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Salmon is a relatively easy fish to cook. It can be pan-seared, baked, broiled, grilled, or added to stews and soups. Sushi-grade salmon can be eaten raw.
There are many varieties of wild salmon available, three of which are best suited for human consumption. My favorite is chinook or king salmon. The flesh is buttery and sweet due to the high-fat content. Coho salmon is a deep red color and the flesh is somewhat delicate. Sockeye is fairly lean because these are strong upstream swimmers. The flesh is bright orange-red and is a bit firmer than the other two.
I stand by my preference for king salmon in terms of texture and flavor. However, it is very pricey. If you really don’t want to spend top dollar, there are some good farm-raised salmon options. I highly recommend that you search for sustainably farmed fish that is also labeled as organic and ocean-raised. I am not keen on farmed salmon that has color added and has been swimming in crowded tanks. There are perfectly good wild-caught frozen salmon options as well.
Buttery Tuscan salmon is a great way to perfectly cook moist and flaky fish. The salmon is first seared in a hot pan. Then, the sauce is prepared with garlic, butter, tomatoes, spinach, herbs, and heavy cream. I don’t always add cheese to fish recipes, but this sauce finishes nicely with salty parmesan cheese. You can omit that if desired. This is delicious served with brown rice or farfalle pasta.
This recipe is for 4 servings, using 5 – 6 ounce skin-on fillets. The skin is nutritious and holds the fillets together while they are cooking. You can also use skinless fillets if that is what is available.
- 4 5-6 ounce skin-on salmon fillets, at room temperature
- 2 Tbsp extra-virgin olive oil
- ½ tsp sea salt
- ½ tsp freshly ground black pepper
- 3 Tbsp butter
- 3 garlic cloves peeled and sliced paper-thin
- 2 Tbsp dry white wine
- 1 ½ cups of cherry tomatoes sliced in half
- Good pinch of each salt and pepper
- 2 packed cups of baby spinach leaves
- ½ cup heavy cream
- ¼ cup freshly grated parmesan cheese optional
- 4 Tbsp chopped fresh basil leaves divided
- All ingredients ready? Let's begin!
- Remove the salmon from the refrigerator 20 minutes prior to cooking.
- Pat dry with paper towels and set aside on a platter.
- In a large skillet over medium-high heat, warm the olive oil.
- Season both sides of the salmon fillets with the salt and pepper.
- Add the fillets, skin side up, to the hot oil, and cook until golden brown for about 4 minutes. The flesh should start to become opaque along the base.
- Turn the fish over and continue to sauté until the skin is crisp, approximately 2 more minutes. The fillets do not have to be cooked all the way through at this point. Transfer them to a plate.
- Turn the heat down to medium. Add the butter to the pan. As soon as it melts, add the garlic and cook until aromatic, approximately 1 minute.
- Deglaze the pan with white wine, stirring until it just starts to reduce. You want to scrape up and incorporate any salmon skin bits. These are tasty.
- Add the tomato halves to the pan and season with a little salt and pepper. Cook until the tomato skins blister and the juices are released.
- Add the spinach, stir well, and cook just until the spinach wilts but is still deep green.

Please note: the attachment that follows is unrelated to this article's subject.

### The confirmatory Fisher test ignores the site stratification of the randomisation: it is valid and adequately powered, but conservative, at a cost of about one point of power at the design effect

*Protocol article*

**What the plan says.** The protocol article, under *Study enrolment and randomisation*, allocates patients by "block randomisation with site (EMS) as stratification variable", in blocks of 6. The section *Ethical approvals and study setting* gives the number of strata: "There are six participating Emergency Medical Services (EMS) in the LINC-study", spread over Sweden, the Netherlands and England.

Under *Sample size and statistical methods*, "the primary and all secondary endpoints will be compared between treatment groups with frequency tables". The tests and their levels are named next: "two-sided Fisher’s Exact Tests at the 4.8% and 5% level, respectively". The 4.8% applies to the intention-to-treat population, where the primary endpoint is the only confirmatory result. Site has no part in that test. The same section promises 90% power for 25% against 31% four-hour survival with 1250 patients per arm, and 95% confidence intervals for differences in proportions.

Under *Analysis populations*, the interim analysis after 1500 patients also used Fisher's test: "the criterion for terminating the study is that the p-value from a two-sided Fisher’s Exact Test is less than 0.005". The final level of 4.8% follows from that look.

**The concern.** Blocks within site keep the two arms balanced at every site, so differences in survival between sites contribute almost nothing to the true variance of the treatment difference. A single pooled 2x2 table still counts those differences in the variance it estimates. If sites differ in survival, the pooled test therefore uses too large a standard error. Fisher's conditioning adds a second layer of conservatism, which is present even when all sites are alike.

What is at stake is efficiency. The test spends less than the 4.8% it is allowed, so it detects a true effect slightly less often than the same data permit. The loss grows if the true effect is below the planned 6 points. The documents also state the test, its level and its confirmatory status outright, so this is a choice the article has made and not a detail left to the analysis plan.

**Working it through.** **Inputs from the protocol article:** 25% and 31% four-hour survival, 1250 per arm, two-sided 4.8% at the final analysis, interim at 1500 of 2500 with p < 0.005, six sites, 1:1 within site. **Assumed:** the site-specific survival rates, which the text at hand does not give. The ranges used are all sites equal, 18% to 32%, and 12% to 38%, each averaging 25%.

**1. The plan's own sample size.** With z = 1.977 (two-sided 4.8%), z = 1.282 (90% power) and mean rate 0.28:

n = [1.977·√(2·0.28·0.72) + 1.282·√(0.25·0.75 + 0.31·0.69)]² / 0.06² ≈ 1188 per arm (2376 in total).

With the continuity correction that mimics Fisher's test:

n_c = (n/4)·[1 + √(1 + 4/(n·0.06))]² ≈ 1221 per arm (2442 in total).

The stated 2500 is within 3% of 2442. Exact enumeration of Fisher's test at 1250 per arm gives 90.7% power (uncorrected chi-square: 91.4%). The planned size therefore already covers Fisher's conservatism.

- Whisk or stir in the heavy cream and bring the sauce to a low simmer. Once simmering, reduce the heat to low and stir in the parmesan and 3 tablespoons of the basil.
- Simmer until slightly thickened, about 3 minutes.
- Place the salmon fillets in the pan, skin side down. Spoon some sauce over the fillets and continue to simmer until the salmon is just cooked through, approximately 2 to 3 minutes. The flesh should be pink and just a little firm.
- Transfer the salmon to a large serving bowl or individual plates and spoon the sauce over the fish. Garnish with the remaining tablespoon of the basil. Serve immediately.
Notes & Tips
- Bringing the salmon to room temperature prior to searing it will help the fish to relax in the pan rather than seize up. It will also cook more evenly.
- Wait to season the fillets before placing them in the hot pan so you don’t draw too much moisture out of the flesh.
- Just sear the fish until the flesh is opaque about 1/4-inch up from the bottom. Do the same on the side. Try not to cook the fish all the way through. It will continue to cook as it rests and then will finish cooking in the sauce.
- Try not to boil the sauce. This could cause it to break or separate.
This dish is perfect with salmon. If you don’t like salmon, or can’t find a good source for it, you could definitely make this with yellowtail, swordfish steaks, halibut, and even cod loins. The cod might break apart when lifting it out of the pan, but it will still be delicious.
This recipe is gluten-free and keto compliant. If you are on a paleo path, you can use full-fat coconut milk in place of the heavy cream and omit the cheese. Some on a paleo diet include grass-fed butter as an approved ingredient while others use ghee (clarified butter) instead because the milk solids have been removed.
Herbs are a matter of personal taste. If you don’t like basil, feel free to use flat-leaf parsley, fresh thyme, or marjoram leaves. You can also use more than one type of herb.
Nutrition of Salmon
Wild-caught salmon is a nutrient powerhouse. One 4-ounce serving of salmon is approximately 210 calories. These calories are made up of 22.5 grams of protein, 12.3 grams of mostly unsaturated fat, and 0 carbohydrates. Salmon is a good source of vitamins B-12, B3, and D. It also provides plenty of heart-healthy omega-3 fatty acids. You really can’t go wrong with this nutritious protein.
If you are interested in other ways to prepare salmon fillets try these recipes: